The greatest opportunities to enhance diabetes care in the Australian primary health care setting seem to be:
- delivering culturally tailored programs involving community health workers (a strong interest of mine)
- incorporating diabetes decision support into practice software.
About the paper
We identified (1) computerised decision support, (2) feedback and benchmarking on diabetes care quality, (3) culturally tailored programs (usually delivered by community health workers), and (4) enhanced practice nurse involvement in diabetes care as interventions that had a positive impact across several outcome measures. These outcomes included:
- clinical outcomes (blood pressure, and body mass index, or weight)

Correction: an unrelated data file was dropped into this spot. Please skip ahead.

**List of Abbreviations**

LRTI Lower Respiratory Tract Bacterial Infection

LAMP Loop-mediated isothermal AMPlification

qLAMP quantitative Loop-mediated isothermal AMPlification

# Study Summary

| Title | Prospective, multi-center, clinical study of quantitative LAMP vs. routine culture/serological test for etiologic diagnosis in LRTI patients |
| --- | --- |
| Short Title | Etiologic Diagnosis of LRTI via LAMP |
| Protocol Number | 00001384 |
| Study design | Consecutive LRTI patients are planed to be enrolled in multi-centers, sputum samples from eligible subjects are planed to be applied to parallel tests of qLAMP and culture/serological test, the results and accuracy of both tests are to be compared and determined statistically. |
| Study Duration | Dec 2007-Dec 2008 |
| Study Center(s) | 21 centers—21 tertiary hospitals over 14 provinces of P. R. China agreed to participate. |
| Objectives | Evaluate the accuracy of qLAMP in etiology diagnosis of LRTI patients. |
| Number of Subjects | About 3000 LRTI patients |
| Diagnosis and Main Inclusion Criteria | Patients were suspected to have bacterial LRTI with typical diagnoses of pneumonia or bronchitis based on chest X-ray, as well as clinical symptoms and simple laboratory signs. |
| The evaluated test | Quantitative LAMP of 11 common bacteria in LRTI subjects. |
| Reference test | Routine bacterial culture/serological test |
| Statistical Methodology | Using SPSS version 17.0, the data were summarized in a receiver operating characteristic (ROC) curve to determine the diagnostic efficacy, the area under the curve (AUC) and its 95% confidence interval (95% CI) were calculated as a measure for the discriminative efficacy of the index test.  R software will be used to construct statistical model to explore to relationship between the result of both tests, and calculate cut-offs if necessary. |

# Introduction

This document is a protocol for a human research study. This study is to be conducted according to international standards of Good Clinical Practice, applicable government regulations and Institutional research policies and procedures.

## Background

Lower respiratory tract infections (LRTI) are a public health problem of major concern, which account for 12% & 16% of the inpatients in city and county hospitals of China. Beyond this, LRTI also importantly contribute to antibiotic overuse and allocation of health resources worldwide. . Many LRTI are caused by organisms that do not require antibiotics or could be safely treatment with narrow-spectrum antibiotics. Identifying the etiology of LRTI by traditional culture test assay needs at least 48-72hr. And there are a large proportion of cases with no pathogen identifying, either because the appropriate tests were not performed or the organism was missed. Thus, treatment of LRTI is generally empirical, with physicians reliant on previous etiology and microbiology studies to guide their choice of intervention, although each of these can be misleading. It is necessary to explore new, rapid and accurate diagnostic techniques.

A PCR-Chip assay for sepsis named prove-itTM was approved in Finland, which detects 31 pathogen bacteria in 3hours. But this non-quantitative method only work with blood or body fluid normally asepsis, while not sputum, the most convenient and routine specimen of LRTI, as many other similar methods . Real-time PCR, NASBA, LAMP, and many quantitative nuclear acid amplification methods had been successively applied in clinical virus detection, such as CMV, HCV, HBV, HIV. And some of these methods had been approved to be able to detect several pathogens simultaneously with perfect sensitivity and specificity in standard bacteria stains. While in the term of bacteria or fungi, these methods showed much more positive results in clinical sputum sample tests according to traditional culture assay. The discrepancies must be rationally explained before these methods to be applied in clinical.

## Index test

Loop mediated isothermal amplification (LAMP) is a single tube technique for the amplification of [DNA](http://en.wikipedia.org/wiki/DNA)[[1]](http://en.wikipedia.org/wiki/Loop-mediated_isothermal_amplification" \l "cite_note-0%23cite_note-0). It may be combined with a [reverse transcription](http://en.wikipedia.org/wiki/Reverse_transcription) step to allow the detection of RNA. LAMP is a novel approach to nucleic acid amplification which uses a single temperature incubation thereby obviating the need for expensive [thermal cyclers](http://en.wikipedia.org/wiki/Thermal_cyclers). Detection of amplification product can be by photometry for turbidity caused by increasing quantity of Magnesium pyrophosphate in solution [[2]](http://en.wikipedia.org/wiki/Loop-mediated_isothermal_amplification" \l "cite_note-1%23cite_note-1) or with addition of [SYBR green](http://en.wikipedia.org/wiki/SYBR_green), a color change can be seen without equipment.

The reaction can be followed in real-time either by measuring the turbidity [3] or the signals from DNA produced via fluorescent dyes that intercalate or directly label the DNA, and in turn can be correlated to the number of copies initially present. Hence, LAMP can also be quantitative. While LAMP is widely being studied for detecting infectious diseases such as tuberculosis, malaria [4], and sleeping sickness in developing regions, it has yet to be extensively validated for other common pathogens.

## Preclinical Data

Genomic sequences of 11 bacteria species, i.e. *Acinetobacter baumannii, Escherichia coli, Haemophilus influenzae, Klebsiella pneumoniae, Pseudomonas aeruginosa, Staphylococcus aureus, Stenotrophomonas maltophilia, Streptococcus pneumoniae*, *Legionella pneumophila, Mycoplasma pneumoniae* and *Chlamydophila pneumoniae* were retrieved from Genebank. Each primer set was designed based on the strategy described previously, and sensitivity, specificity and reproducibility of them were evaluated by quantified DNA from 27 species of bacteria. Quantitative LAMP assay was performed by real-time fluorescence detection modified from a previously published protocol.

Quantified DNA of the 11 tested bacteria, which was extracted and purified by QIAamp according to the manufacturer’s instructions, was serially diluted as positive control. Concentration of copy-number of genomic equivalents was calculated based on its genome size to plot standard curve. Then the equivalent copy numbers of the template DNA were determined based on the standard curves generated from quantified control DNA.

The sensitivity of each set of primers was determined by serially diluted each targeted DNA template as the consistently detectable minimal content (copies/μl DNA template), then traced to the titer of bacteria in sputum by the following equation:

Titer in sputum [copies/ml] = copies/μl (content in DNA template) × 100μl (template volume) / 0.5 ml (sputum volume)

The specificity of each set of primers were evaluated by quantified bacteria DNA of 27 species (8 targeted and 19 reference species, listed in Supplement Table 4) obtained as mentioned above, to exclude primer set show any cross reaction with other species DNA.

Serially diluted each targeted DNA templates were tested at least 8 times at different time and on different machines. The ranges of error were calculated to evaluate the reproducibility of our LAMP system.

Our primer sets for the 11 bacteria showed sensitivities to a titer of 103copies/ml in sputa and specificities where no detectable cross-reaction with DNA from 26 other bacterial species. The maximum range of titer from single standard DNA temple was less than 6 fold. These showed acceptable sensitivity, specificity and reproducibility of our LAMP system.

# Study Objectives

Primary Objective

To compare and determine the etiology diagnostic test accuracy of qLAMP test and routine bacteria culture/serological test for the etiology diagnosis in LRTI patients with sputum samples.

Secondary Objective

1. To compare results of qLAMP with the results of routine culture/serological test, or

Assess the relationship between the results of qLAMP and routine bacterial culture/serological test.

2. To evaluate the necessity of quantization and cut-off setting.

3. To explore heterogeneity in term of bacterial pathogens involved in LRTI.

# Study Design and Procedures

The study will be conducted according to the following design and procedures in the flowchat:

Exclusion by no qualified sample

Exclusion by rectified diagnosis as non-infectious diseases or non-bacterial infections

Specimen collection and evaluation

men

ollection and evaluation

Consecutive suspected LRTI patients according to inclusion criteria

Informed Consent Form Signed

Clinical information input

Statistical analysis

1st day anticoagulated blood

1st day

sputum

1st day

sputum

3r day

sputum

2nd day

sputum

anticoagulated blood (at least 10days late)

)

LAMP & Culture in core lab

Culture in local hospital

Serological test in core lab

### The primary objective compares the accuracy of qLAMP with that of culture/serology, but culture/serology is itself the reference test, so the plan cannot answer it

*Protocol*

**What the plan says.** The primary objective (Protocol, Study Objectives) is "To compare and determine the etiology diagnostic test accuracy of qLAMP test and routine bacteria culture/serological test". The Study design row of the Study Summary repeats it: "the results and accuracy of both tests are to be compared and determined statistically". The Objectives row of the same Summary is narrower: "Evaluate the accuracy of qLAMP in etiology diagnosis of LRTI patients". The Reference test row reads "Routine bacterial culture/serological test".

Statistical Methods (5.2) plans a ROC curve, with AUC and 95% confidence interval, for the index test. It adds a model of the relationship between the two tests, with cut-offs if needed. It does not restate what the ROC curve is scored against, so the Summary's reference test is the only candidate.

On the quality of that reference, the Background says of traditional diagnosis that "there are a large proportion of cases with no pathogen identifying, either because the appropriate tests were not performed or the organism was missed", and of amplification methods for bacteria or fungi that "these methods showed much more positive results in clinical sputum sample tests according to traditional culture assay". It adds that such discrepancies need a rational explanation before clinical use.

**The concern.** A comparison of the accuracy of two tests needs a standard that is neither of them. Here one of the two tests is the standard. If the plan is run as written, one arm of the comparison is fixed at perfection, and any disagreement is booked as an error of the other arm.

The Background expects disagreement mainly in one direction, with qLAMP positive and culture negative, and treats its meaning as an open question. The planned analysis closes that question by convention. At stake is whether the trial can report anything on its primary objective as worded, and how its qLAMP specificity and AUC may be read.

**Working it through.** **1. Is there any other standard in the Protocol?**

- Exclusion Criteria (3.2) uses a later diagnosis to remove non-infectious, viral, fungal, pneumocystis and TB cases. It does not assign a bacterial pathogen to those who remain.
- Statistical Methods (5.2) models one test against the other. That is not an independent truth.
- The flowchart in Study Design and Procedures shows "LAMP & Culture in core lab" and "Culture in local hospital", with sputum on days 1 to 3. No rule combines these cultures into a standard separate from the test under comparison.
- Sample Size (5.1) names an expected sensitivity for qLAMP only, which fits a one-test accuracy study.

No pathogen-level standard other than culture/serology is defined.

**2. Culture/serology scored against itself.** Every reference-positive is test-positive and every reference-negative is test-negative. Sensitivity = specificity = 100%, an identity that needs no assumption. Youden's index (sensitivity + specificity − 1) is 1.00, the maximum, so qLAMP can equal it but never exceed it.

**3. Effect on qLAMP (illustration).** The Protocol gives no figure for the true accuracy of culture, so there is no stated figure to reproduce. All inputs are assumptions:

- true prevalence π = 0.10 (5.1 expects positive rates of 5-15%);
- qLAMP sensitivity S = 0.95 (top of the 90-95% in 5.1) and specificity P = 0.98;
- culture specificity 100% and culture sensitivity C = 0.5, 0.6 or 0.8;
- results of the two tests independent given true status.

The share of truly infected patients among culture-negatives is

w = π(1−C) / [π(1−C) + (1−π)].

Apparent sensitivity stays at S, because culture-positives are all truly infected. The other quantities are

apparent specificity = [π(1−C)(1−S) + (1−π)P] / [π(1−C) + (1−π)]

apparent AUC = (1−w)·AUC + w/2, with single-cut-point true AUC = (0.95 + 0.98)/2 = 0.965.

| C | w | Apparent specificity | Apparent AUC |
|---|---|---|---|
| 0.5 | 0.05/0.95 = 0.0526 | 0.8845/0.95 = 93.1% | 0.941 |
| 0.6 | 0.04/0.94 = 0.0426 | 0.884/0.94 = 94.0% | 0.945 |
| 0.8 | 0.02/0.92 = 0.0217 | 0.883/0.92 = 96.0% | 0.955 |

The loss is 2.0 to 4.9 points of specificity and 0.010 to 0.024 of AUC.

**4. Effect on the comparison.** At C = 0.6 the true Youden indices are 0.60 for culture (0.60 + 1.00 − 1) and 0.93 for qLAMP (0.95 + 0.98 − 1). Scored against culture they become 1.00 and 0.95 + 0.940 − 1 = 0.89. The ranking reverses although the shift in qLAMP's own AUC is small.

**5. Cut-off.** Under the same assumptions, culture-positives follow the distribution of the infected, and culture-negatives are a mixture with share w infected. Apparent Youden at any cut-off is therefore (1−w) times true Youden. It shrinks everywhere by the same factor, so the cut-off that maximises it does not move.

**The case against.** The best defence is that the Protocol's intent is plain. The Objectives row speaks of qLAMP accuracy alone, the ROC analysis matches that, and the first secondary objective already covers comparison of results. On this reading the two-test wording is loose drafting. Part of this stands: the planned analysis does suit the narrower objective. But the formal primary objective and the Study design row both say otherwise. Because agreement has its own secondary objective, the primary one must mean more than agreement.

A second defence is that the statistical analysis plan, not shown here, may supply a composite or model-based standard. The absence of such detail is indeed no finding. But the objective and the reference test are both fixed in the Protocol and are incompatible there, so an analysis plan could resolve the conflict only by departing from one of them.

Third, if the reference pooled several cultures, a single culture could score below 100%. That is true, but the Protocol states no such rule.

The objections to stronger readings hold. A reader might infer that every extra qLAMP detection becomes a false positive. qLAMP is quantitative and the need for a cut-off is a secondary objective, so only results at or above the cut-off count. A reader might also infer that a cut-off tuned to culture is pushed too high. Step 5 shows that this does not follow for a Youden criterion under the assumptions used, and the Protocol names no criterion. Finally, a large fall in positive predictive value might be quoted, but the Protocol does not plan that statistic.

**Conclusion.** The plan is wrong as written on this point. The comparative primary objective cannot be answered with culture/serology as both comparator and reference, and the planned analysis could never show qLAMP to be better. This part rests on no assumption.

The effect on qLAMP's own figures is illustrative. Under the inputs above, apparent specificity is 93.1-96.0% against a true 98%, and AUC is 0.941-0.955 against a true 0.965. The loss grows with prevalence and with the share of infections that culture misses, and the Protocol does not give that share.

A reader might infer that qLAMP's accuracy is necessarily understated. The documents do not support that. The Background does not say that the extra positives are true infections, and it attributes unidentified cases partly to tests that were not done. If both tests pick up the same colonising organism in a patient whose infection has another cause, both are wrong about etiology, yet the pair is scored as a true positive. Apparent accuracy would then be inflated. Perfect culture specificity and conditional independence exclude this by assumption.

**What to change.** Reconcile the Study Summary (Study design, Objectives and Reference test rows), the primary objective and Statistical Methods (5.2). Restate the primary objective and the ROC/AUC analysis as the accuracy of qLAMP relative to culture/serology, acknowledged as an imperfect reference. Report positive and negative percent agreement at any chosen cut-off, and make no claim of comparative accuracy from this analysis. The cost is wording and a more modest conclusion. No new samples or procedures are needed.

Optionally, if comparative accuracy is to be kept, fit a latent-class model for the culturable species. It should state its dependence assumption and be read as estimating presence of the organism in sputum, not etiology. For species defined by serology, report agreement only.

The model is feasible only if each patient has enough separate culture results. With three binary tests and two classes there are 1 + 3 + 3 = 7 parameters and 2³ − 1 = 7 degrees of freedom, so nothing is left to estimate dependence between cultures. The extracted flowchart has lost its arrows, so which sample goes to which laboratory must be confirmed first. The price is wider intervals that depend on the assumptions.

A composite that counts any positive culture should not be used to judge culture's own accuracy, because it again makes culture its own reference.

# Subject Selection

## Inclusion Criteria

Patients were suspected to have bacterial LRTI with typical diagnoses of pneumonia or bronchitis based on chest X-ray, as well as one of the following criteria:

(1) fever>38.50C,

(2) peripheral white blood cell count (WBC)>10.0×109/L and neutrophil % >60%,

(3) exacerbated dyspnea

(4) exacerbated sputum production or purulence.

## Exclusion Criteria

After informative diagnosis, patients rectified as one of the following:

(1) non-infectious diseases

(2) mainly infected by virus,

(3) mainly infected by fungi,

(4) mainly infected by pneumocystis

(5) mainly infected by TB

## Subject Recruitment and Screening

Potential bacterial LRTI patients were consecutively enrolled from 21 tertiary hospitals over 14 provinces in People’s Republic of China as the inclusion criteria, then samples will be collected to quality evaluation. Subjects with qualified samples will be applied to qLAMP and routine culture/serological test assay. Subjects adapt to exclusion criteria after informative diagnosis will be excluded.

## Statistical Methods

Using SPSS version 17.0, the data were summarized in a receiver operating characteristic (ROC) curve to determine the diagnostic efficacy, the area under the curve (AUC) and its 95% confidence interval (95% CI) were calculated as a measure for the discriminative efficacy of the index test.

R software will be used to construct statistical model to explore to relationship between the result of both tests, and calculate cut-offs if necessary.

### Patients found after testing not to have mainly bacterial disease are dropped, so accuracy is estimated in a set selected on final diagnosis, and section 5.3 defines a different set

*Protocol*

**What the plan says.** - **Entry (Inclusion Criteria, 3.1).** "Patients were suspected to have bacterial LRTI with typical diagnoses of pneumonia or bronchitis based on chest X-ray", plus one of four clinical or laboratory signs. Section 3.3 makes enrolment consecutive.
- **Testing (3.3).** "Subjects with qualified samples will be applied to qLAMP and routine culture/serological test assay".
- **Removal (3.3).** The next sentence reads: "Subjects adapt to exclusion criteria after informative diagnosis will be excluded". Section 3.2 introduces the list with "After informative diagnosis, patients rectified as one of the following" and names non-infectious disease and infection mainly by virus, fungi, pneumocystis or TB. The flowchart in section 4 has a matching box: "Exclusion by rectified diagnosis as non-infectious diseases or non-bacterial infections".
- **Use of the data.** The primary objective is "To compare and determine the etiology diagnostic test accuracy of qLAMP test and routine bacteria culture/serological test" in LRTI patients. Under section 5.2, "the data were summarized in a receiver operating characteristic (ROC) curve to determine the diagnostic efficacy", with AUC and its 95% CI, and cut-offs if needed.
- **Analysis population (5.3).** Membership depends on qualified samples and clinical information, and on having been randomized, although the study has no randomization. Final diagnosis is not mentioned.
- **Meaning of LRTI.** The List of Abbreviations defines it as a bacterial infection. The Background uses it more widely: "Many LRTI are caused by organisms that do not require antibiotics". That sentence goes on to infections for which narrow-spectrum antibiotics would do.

- biochemical outcomes (glycosylated haemoglobin [HbA1c], lipid profile, or renal function)
- psychological outcomes (anxiety, depression, diabetes-related distress, perceived seriousness and vulnerability, self-efficacy, or self-care)
- health-related quality of life measures from participant self-report.
The evidence about the use of decision aids (e.g. when to commence statins) was equivocal in terms of their impact on HbA1c, lipid profile and renal function. One high quality integrated care study on a virtual clinic, which brought together nurses, diabetologists and GPs, showed improvements in blood pressure but not renal function. No single intervention improved all the outcome measures that were considered.